Written by Dr. D. Sunitha, MBBS | 
Medically Reviewed by Dr. Sunil Shroff, MBBS, MS, FRCS (UK), D. Urol (Lond) on Dec 19, 2019

Manual Rotation - External Cephalic Version

An External Cephalic Version (ECV) or manually turning the baby from outside the mother's abdomen may be attempted to turn a breech to headfirst.

Women with breech presentation, reassuring fetal heart rate tracings, and no contraindications to vaginal delivery at 36 weeks' gestation and beyond are usually candidates for ECV. ECV is a safe alternative to vaginal breech delivery or cesarean delivery, reducing the cesarean delivery rate for breech by 50%. External cephalic version is nearly always attempted in a hospital with emergency cesarean facilities ready.

  • Procedure

Prepare for the possibility of cesarean delivery. The patient should have nothing by mouth for at least 8 hours prior to the procedure. Perform a non stress test (biophysical profile as backup) prior to ECV to confirm fetal well-being. The Fetal Non-Stress test is a simple, non-invasive test performed in pregnancies over 28 weeks gestation. The test involves attaching one belt to the mother's abdomen to measure fetal heart rate and another belt to measure contractions. Following an ECV attempt, whether successful or not, repeat the nonstress test (biophysical profile if needed) prior to discharge. In those with an unsuccessful ECV, the practitioner has the option of sending the patient home or proceeding with a cesarean delivery.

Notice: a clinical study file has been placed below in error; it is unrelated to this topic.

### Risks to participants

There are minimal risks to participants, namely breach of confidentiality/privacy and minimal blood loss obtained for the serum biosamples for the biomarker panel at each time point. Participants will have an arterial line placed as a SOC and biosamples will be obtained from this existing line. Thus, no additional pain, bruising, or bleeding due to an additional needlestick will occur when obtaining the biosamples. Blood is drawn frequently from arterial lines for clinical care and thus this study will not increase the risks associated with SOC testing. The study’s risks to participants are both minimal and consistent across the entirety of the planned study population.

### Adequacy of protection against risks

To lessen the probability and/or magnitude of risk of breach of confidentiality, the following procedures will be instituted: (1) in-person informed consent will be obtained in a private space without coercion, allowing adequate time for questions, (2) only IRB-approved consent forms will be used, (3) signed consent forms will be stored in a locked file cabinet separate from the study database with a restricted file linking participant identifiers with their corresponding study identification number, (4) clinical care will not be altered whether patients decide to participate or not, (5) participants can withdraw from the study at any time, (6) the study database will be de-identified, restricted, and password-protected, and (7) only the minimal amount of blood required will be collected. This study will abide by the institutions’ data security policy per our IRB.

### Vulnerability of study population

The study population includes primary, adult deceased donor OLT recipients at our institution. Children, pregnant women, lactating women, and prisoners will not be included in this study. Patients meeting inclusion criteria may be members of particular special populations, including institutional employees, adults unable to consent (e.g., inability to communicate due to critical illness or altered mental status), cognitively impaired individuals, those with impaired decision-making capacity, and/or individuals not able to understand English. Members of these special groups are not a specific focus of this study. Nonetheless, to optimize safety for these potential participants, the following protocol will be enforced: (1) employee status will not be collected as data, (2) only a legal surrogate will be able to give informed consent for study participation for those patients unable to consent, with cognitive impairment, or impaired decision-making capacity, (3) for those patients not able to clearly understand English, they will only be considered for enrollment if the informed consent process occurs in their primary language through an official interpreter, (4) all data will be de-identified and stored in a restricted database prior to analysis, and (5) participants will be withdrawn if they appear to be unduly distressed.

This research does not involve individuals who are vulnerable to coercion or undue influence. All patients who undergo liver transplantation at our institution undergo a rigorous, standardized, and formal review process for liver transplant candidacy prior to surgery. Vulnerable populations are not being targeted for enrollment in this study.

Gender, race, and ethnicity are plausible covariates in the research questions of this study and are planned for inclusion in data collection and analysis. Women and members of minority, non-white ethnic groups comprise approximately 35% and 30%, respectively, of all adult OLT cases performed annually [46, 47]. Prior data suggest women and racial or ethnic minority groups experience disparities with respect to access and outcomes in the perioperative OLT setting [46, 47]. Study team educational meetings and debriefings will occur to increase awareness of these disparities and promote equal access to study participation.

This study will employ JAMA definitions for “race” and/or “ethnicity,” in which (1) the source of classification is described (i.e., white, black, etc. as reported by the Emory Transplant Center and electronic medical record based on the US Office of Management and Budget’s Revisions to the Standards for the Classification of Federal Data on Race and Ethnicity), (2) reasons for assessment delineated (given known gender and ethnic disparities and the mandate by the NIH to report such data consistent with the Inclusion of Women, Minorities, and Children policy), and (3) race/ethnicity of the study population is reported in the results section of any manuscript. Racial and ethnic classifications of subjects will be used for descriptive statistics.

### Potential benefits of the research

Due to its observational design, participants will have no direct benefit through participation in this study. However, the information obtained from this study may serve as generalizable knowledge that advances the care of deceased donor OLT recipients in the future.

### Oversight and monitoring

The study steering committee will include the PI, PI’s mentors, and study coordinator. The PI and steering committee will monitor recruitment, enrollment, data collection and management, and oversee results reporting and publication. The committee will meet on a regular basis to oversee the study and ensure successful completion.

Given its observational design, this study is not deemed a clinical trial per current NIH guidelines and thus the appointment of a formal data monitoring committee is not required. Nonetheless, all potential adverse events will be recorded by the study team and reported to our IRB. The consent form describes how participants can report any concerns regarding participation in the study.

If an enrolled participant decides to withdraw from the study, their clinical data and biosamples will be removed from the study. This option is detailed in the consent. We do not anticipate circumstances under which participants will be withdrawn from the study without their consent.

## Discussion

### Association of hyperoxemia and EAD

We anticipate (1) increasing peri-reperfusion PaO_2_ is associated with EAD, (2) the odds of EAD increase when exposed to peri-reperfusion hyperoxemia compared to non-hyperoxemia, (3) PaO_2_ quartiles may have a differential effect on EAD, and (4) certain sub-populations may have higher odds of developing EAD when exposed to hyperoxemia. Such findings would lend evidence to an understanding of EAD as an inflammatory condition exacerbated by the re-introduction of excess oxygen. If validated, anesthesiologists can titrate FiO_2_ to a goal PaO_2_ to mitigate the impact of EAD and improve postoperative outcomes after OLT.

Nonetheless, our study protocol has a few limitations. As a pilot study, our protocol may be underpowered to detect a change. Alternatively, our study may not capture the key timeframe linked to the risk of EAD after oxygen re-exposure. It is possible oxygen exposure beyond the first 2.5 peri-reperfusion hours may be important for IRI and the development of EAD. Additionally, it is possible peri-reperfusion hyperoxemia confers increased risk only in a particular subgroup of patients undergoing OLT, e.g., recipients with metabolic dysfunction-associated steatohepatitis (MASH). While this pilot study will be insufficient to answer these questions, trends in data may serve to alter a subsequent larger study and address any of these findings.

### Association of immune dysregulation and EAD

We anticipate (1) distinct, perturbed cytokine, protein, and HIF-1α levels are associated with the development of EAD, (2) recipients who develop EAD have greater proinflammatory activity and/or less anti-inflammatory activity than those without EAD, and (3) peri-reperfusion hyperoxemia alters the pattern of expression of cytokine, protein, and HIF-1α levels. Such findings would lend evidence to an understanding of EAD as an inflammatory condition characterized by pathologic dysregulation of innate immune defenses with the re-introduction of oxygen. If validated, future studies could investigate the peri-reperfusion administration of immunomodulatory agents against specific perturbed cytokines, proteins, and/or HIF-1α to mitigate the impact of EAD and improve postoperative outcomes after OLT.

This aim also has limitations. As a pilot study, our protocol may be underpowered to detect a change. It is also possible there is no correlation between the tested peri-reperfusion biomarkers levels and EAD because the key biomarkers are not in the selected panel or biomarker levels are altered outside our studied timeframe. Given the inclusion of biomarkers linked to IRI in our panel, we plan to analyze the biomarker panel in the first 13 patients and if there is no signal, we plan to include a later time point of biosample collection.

• Success rate

Success rates vary widely but range from 35-86% (average, 58%). Improved success rates occur with multiparity, with earlier gestational age, with frank breech presentation, with a transverse lie, and in African American patients. The performance of an ECV decreases the cesarean delivery rate for breech by approximately 50%.

  • Risks of ECV

Uncommon risks of ECV include fractured fetal bones, precipitation of labor or premature rupture of membranes, abruptio placentae, fetomaternal hemorrhage (0-5%), and cord entanglement (<1.5%). A more common risk of ECV is transient slowing of the fetal heart rate (in as many as 40% of cases).

  • Contraindications

a. Absolute contraindications for ECV include

  • Multiple gestations with a breech-presenting fetus.
  • Contraindications to vaginal delivery (eg, herpes simplex virus infection, placenta previa).
  • Non reassuring fetal heart tracing is fetal heart tracing suggestive of hypoxia, which may be Fetal. Tachycardia (>160), Fetal bradycardia(<120),Variable decelerations, and early decelerations.

b. Relative contraindications include

  • Polyhydramnios or oligohydramnios.
  • Fetal growth restriction.
  • Uterine malformation.
  • Fetal anomaly.

Breech Presentation and Delivery - References:

  1. Breech Presentation - (http://www.emedicine.com/med/topic3272.htm)
  2. Breech birth - (http://en.wikipedia.org/wiki/Breech_birth)

Comments

Dr.Niharika Monday, February 20, 2012

REALLY GOOD EXPLAINATION

sarit.ranjan Friday, February 13, 2009

use of forcep in after coming head

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